Nevertheless, the sets of drawings I have seen contain memorable detailed expressions of the general images Trollope meant an imagined reader’s mental eye to visualize, and visualizations of subtle ideas Trollope meant his reader to reach for while reading his words. Trollope wrote that John Everett Millais’s illustrations impressed him so strongly that they led him to find and develop implications in his own stories of which he would not have been aware, and many of Millais’s pictures are exquisitely lovely.
Moody includes examples of successful illustrations and goes beyond the Internet discussions to “read” the illustrations for us, showing how the composition and lighting bring out the mood of the illustrated passage.
I have read most of Willa Cather’s novels and have enjoyed them all, but was less acquainted with her short stories. This book includes all the stories in her first published collection (1905), as well as four earlier stories not included in that collection.
The young Willa Cather really felt the need to escape. In story after story the central character leaves the prairie Midwest or returns to it very reluctantly – or when dead. In “The Bohemian Girl”, the renegade son returns, but decides not to claim the land which is his inheritance because he does not want to stay. In “The Sculptor’s Funeral” the body of the sculptor is returned for burial. His success elsewhere is not recognized in his home town, and his father is mocked for having supported him.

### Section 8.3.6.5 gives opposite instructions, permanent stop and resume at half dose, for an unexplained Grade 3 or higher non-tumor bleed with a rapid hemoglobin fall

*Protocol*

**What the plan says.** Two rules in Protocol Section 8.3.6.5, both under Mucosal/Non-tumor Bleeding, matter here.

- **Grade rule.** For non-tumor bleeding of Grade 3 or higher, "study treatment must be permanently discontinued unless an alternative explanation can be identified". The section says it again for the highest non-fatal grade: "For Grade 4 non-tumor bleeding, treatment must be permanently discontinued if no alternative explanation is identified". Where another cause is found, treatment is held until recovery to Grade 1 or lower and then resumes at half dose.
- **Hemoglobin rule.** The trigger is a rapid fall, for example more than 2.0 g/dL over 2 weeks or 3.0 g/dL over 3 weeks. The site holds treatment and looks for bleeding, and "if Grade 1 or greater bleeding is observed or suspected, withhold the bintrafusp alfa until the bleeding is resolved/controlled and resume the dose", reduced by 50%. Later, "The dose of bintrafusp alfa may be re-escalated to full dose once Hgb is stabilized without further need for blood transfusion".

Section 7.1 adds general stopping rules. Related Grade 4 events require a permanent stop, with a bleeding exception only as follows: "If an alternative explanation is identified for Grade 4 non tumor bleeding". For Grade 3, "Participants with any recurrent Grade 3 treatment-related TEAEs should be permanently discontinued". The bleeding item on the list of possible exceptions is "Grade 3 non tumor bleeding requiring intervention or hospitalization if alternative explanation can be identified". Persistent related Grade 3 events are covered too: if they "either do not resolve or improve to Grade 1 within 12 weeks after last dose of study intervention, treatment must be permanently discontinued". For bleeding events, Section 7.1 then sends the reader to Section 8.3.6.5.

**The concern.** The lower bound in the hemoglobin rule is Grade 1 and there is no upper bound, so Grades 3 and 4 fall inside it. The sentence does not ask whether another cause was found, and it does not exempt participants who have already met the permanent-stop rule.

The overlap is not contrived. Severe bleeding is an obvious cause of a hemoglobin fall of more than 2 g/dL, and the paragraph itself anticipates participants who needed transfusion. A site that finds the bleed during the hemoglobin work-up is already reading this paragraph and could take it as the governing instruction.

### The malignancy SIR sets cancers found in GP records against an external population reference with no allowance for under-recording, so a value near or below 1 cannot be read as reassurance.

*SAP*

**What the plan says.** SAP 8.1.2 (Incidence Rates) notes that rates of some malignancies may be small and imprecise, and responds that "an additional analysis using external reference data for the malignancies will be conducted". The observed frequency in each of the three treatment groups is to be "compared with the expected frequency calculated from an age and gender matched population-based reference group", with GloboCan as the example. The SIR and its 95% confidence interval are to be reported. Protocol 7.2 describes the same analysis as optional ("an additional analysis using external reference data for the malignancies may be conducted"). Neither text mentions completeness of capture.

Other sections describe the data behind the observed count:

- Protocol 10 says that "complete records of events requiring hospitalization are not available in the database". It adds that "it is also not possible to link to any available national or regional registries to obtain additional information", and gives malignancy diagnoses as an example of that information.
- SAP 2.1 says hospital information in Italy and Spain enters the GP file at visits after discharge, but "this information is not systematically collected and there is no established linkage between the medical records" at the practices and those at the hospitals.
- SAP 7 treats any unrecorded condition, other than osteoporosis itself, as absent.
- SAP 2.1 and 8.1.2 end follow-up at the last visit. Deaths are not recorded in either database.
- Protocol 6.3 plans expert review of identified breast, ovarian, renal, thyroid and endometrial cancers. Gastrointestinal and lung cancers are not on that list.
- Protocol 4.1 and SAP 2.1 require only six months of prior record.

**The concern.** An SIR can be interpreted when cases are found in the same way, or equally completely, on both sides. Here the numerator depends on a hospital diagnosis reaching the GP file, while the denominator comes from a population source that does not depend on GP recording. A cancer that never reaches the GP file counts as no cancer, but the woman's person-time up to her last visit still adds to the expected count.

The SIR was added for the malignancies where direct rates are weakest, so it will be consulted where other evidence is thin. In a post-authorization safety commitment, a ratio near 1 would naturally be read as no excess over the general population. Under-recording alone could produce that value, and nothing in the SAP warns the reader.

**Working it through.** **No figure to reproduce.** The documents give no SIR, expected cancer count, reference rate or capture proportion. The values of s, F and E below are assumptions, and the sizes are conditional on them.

He spent enough money on Harve to stock a dozen cattle farms and he might as well have poured it into Sand Creek. If Harve had stayed at home and helped nurse what little they had, and gone into stock on the old man’s bottom farm, they might all have been well fixed.
In “A Wagner Matinee”, the young man in the city honors the aunt who prepared him for life away from the prairie, a life she herself could not escape.
Cather is often described as a writer who celebrated the strength and virtues of prairie life, but there is little of that in this collection. Perhaps she had mellowed by 1913 when she wrote O Pioneers! although, upon reflection that is not a mellow book either. The father of the Alexandra Bergson is broken by the demands of the life and she, when she has restored the family fortunes, is set upon by her narrow-minded and grasping brothers. The man who understands her is the one who escaped to another life. The prototype of Alexandra is found in “The Garden Lodge”. A young woman rejects not the prairie, but poverty and an unstable life. With great self control she succeeds, but her present comfortable life comes at a price. She has a dream,
In the last hour the shadows had had their way with Caroline. They had shown her the nothingness of time and space, of system and discipline, of closed doors and broad waters…. The horror was that it had not come from without, but from within. The dream was no blind chance, it was the expression of something she had kept so close a prisoner that she had never seen it herself; it was the wail from the donjon deeps when the watch slept.
Caroline has harmed herself by not seizing life when she was young, binding herself to a material goal instead. The stories abound in various artistic types – writers, sculptors, painters, singers, composers – who respond to the need to create, to do and be what their inner life directs. The need for escape is twofold. It is the need to leave a harsh environment where there is little grasp of any value but getting and spending. It is even more the need to seek a time and place where the creative force can express itself.